The amount does not include money to cover the bleachers or build a performing arts center.

Sherwood voters will be asked to approve a $98 million bond measure in November to help build two new schools and expand Sherwood High School.

On July 12, the Sherwood School Board gave the go-ahead to approach voters with a measure that would allow the district to build and equip a new elementary and middle school as well as expand Sherwood High School in order to accommodate up to 1,600 students. The measure will not provide enough funds to upgrade the athletic stadium or build a new performing arts center.

The measure would cost taxpayers an estimated $1.97 per $1,000 of assessed valuation.

Money from the measure also would be used to purchase land for a new elementary and middle school, along with funding for maintenance, parking safety and field improvement needs.

Last winter, the district surveyed the attitudes of voters regarding a proposed bond, finding that 60 percent of voters would support an $89 million measure. However, rising construction costs sent the district to again survey voters on how much they would be willing to spend on new school construction and improvements.

In a June survey, voters were asked about support of $98 million and $103 million bond measures. That survey, conducted by Moore Information, showed 61 percent were 'definitely for' or 'probably for' a $103 million measure. When asked what they thought about a $98 million bond, 18 percent of those who were against a $103 million measure said they would 'definitely' or 'probably' support the lower amount with the caveat that such money wouldn't be used to upgrade the high school athletic stadium or purchase additional land for future schools.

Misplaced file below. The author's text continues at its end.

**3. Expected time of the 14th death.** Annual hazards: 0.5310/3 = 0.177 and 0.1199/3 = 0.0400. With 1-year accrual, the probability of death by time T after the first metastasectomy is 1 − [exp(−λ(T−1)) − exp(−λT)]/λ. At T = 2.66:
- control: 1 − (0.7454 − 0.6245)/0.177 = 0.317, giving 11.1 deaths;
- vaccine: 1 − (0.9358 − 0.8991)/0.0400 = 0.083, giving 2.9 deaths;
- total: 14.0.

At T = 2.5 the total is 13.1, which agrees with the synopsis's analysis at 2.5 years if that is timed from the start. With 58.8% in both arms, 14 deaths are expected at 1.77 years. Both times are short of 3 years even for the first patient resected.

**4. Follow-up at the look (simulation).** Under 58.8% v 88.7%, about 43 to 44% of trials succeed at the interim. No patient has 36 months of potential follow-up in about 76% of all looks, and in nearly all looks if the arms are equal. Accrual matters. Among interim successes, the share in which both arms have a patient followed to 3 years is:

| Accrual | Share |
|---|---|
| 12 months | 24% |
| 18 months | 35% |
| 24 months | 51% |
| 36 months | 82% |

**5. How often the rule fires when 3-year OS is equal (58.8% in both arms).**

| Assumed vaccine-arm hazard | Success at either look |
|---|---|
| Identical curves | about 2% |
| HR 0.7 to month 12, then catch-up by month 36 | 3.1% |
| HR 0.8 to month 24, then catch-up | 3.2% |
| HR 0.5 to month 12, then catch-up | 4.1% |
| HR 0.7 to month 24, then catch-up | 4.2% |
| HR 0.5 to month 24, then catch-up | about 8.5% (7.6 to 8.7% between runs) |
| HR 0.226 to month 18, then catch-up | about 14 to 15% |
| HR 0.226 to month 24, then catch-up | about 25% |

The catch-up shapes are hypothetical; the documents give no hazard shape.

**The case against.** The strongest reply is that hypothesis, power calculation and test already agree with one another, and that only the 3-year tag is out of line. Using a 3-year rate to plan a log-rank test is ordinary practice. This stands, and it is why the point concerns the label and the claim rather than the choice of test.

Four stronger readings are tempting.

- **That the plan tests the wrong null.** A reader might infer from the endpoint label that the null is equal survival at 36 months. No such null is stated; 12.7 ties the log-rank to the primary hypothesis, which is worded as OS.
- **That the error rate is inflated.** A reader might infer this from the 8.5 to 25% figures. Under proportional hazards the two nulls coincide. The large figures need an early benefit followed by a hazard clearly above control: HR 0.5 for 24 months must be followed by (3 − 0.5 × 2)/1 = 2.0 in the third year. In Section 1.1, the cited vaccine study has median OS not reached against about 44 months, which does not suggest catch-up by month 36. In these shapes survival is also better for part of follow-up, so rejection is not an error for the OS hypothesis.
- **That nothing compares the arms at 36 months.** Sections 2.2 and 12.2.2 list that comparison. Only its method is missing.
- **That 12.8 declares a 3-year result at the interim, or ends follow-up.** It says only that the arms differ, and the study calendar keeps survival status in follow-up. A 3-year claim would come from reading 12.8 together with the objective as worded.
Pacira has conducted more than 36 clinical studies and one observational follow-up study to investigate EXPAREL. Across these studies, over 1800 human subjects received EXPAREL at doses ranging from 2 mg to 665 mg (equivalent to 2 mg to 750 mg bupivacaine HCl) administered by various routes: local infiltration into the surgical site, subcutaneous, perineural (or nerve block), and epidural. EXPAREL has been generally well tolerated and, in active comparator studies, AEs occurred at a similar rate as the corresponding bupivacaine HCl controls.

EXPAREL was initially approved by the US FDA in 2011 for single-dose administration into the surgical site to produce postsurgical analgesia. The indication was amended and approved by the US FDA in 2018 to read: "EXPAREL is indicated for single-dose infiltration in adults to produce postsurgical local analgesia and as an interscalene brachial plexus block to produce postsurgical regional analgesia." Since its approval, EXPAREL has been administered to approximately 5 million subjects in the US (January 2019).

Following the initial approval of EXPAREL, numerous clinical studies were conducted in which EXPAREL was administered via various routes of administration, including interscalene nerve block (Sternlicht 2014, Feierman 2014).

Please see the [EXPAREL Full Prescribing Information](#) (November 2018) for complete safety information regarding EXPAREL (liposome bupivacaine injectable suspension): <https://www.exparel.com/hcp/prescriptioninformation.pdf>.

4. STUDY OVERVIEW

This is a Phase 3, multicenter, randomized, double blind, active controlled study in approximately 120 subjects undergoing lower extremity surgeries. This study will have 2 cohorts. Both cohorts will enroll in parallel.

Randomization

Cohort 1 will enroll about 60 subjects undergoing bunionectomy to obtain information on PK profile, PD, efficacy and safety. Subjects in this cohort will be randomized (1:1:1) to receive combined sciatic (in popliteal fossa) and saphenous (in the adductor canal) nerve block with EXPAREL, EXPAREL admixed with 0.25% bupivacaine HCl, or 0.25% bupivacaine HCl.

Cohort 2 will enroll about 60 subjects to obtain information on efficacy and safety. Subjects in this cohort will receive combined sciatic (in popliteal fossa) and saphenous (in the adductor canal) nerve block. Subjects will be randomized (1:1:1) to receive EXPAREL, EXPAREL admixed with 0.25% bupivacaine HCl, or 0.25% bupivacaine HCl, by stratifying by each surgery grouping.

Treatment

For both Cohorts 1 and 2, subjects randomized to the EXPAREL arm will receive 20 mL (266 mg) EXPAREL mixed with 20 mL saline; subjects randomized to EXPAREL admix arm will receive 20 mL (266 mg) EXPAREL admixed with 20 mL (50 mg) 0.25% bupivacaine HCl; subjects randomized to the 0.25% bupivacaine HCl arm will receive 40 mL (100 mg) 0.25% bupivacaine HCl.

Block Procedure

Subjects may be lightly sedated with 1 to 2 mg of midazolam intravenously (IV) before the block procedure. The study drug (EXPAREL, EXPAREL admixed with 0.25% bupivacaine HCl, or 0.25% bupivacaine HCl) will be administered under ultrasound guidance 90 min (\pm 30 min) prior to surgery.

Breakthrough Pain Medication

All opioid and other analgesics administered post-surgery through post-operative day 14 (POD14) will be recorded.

Superintendent Dan Jamison said the recent survey showed only 25 percent of voters listing covered bleachers at the high school as a high priority.

'In essence, the board has been advised that should not be included in the bond,' said Jamison.

The superintendent said the most 'sacred' issue at the moment is expanding core space and facilities at the district's schools, which are overcrowded. However, he promised a task force would address the stadium issue and look at possible revenue sources.

Jeanne Magmer of C and M Associates, the consulting firm hired by the district, said the survey found a 'price sensitivity' with the district's most frequent voters: They became more reluctant when the bond's price tag exceeded $2 per $1,000. The $103 million bond measure was estimated at $2.07 per $1,000 of assessed valuation.

'You have to be price sensitive when you make your decision,' Magmer stressed.

The board briefly discussed the possibility of a higher assessed value in order to allow future boards to go out for another bond sooner if needed.

Although board member Kevin Noreen said he'd like to go and purchase needed land for future schools, the most recent survey didn't find support for such a proposal.

'You can't gamble at this point,' he said.

Also off the list for this bond measure is talk about building a performing arts center at the high school.

The board unanimously approved the $98 million bond request.

Board member Connie Hansen said she felt the district had been diligent in having a sound process and taking it's time before making a decision on the bond amount and needs of the district.

'It's been a year, a long process of coming to this,' she said. 'We have some work to do.'

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